Liked by 1 person

    1. I’m actually looking forward to a more structured approach to food shopping. Once I have what I think is about 6 months supplies I’m going to see how I go without any trips to the supermarket for 4 weeks. Should tell me if there’s any gaps that I’ve overlooked.

      Liked by 1 person

    1. It do to a certain extent, but only a few items at ati e when things are on special. I’m going to increase that a lot, especially now that I’ve discovered half price specials. Good on you Peggy, it must give you race of mind when things like lock downs are happening.


  1. Preparing well for adversity or for less regular shopping trips, is sensible and could even be a bit of a hobby – rotating the ingredients. I don’t think my pantry stocks would last more than three days. Food for thought. Pun intended!!


    1. Between my fridge, freezer and pantry I would normally manage a week reasonably easily. After a week though I’d be scratching to make a normal sort of meal. I’m no longer comfortable with that amount of stocks given recent events. I’m hoping to build up suplies using specials on food that I normally eat anyway. A bit of a project..


      1. It has made me think of keeping non perishables in a different way. A quarantine stock, if you will. This would have to be based on non perishables. That is a challenge isn’t it- to find and think of recipes WITHOUT fresh ingredients. Do you have any? Soups, perhaps?


      2. I’ve experienced a few instances other than Covid that have hampered the supply chain Amanda. We were in Broome a couple of years ago when a major accident on the highway prevented supply trucks getting through. Supermarket shelves quickly emptied. Then there’s bushfires and floods, anywhere on our supply route, especially so here in the west. If anything was to affect our fuel supplies our supermarket shelves would empty quickly. As far as recipes go, pasta with a chunky vegetable pasta sauce makes a good base for a meal – and I have a few veges and herbs in the garden that I can add. I use frozen or tinned green beans sometimes so a few extra cans of green beans won’t go astray. When on long road trips I sometimes make a salad with a can of kidney beans, a can of green beans some onion flakes, some walnuts and a zesty oil dressing. A sort of minestrone could be made from pantry supplies especially if there’s a something in the garden to add. It’s amazing how a handful of chopped parsley, mint, coriander or basil can liven up a dish. I usually have silverbeet or chard growing too.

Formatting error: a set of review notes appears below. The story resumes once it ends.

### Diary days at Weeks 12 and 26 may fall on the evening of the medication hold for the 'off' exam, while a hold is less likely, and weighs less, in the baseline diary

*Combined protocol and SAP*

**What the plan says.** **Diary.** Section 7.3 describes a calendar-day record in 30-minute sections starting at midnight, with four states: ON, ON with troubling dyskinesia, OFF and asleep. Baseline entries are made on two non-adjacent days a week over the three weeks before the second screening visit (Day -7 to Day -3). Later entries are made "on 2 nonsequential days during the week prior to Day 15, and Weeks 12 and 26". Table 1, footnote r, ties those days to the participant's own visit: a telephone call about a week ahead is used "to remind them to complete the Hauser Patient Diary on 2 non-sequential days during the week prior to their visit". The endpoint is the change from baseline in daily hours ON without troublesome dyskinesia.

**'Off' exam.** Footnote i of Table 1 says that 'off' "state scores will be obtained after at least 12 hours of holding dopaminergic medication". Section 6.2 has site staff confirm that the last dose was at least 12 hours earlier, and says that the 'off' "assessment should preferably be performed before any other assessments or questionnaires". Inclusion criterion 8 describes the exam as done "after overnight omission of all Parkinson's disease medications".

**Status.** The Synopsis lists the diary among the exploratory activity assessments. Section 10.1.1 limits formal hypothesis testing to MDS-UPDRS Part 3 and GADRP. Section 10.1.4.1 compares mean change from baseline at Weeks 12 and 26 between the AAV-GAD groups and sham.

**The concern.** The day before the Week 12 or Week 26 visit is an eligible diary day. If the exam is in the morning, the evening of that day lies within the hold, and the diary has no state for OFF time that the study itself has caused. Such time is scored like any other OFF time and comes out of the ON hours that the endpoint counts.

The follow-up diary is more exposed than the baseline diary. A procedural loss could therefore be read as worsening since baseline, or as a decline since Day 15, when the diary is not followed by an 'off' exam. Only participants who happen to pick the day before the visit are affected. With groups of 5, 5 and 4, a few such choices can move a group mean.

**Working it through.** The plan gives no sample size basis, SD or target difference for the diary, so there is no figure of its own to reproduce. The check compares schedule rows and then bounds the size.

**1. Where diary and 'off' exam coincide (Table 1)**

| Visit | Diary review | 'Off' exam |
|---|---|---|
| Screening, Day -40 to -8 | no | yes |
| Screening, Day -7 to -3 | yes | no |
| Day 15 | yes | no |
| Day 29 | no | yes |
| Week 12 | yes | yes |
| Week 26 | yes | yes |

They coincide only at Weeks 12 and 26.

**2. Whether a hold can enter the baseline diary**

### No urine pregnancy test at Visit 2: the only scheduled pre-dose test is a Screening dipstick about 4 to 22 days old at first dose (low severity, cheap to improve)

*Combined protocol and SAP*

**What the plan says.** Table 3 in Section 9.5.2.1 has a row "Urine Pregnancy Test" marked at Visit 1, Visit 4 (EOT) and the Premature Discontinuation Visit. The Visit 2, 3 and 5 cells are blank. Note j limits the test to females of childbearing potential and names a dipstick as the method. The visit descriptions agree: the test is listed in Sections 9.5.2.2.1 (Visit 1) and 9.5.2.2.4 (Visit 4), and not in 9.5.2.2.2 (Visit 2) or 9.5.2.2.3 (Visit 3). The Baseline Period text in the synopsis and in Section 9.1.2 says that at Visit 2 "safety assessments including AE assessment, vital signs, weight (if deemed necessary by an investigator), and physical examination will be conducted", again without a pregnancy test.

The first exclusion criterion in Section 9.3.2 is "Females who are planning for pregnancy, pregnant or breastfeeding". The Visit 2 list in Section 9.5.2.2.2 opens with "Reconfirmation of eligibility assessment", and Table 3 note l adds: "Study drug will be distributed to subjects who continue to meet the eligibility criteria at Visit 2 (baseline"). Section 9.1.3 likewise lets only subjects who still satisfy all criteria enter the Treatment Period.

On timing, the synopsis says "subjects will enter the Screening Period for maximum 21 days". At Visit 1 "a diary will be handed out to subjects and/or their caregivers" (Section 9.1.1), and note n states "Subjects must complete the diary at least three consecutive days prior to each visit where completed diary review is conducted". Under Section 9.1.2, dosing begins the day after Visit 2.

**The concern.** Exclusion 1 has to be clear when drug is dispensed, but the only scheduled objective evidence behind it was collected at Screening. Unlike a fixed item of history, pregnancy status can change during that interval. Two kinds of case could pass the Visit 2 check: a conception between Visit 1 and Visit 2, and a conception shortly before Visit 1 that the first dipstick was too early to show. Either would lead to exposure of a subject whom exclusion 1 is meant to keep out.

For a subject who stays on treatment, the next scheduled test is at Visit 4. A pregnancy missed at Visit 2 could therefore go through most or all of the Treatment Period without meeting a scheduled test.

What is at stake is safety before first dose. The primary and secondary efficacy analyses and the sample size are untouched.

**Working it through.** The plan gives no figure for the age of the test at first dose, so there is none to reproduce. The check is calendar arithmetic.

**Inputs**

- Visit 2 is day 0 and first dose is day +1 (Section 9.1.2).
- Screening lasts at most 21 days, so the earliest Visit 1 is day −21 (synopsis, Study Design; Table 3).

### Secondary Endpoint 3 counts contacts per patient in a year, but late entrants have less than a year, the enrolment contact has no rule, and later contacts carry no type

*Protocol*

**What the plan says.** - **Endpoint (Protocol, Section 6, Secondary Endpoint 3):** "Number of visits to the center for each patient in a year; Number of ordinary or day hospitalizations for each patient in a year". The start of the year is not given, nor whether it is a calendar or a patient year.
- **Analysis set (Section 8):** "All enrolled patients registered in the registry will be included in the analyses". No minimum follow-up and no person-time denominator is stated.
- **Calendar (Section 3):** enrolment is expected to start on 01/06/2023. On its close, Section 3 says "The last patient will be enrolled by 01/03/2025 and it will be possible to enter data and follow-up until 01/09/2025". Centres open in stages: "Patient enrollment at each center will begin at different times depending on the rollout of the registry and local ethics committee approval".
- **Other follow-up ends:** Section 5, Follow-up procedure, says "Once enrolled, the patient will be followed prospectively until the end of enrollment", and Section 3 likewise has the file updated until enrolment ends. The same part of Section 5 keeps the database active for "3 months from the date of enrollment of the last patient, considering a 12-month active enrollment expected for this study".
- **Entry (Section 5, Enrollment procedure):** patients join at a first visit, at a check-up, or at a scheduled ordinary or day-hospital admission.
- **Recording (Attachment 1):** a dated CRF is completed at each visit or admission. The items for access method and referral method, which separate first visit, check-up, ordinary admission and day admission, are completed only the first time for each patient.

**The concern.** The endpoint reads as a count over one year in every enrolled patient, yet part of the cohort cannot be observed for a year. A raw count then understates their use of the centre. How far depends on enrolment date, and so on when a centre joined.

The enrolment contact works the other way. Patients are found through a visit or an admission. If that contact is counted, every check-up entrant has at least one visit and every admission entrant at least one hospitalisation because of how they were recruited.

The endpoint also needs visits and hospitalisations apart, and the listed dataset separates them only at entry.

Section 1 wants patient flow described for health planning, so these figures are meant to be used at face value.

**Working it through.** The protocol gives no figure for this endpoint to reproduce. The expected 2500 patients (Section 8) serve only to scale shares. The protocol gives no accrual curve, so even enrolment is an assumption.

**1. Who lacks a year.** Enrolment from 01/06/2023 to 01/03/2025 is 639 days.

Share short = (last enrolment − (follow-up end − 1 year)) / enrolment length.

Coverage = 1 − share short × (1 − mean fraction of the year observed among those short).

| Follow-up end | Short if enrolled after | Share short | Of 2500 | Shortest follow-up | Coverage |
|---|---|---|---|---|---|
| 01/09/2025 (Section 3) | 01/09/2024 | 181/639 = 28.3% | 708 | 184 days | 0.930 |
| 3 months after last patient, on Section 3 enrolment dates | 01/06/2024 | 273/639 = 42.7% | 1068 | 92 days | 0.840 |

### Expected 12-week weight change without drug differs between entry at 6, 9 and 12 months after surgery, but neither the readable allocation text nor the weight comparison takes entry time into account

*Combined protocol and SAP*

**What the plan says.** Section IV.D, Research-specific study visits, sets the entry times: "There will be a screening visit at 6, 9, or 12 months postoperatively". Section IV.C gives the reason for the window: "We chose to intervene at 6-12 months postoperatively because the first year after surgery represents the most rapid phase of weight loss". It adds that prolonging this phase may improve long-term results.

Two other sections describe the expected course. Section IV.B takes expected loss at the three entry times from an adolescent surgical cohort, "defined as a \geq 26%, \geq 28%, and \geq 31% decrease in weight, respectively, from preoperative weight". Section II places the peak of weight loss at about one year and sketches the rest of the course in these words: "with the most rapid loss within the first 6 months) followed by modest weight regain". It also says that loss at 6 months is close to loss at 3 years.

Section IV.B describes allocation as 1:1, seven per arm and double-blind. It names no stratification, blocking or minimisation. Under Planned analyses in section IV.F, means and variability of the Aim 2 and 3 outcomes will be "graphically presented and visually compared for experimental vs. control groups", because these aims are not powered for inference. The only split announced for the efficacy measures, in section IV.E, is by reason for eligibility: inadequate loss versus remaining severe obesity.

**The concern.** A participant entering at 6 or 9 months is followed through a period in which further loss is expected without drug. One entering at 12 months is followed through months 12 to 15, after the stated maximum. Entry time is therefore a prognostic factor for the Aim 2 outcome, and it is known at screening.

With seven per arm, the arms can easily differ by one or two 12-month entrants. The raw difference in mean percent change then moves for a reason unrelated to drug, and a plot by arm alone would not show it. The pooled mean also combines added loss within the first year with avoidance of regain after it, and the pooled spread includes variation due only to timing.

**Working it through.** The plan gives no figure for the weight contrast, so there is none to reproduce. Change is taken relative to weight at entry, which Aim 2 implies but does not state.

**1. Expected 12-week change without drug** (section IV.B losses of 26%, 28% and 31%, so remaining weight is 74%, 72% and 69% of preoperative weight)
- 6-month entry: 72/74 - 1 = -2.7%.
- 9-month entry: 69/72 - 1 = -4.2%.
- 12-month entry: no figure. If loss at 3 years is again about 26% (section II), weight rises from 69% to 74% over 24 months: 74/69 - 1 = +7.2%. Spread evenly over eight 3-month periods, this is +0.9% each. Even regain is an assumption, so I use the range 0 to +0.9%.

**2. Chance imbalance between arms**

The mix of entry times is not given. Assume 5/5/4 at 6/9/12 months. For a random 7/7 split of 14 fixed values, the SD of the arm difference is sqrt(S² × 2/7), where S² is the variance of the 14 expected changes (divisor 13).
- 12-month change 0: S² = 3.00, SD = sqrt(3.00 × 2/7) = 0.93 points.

3. I take your point about fuel supplies affecting food. During the floods, I saw how there was a shortage of veges, within just a few days. The markets were flooded so supply of them halted for several weeks. Our food security is quite tenuous, especially with a lot of overseas products now filling our shelves. Although I try to stick to Australian made.
        It sounds like you have a good base of supplies. Do you freeze the vege pasta sauce or use jar sauce and tinned veges? The Salad sounds great!


      4. I use jars of pasta sauce occasionally, but mainly I do a slow cooked sauce using a bit of meat and tomato paste as a base with veges added when nearly cooked I don’t freeze sauces. My base of supplies is currently quite small and wouldn’t last us long if we had any lengthy crisis. My pantry supplies have been a bit here and there really, but now that I’ve given it a bit more thought I’m going to change that and add a more substantial amount, but only of things I know I’ll use in normal life. We probably eat a couple of cans of fish a week (tuna, salmon, sardines or smoked oysters), so a good supply of them. We eat 1-2 pkts of crackers a week, and we eat kidney, black beans, chick peas or lentils about once a week. So I think I’ll build my stocks around that sort of thing. I don’t want a stock of food that’s going to go out of date, so it has to be things I’d normally use anyway. I’m aware that power supplies are vulnerable too, as is water. So I’m trying to bear that in mind when stocking up.


      5. Good point about power and selecting foods that could be eaten without cooking. Other folk must be with you on the crackers, as it was impossible to find them at the beginning of the shut down. They were like toilet paper – difficult to find. We eat tuna but I think the Moth would starve without power – he doesnt eat salad and likes all his meals hot….


      6. He’d soon change if he had to I’m sure. But hopefully he’ll never have to. I believe that rice and flour are still scarce in the UK.


      7. He may well change his tune about cold foods, Chris, if the alternative was dry bread. Rice and flour in short supply? That must be worrying.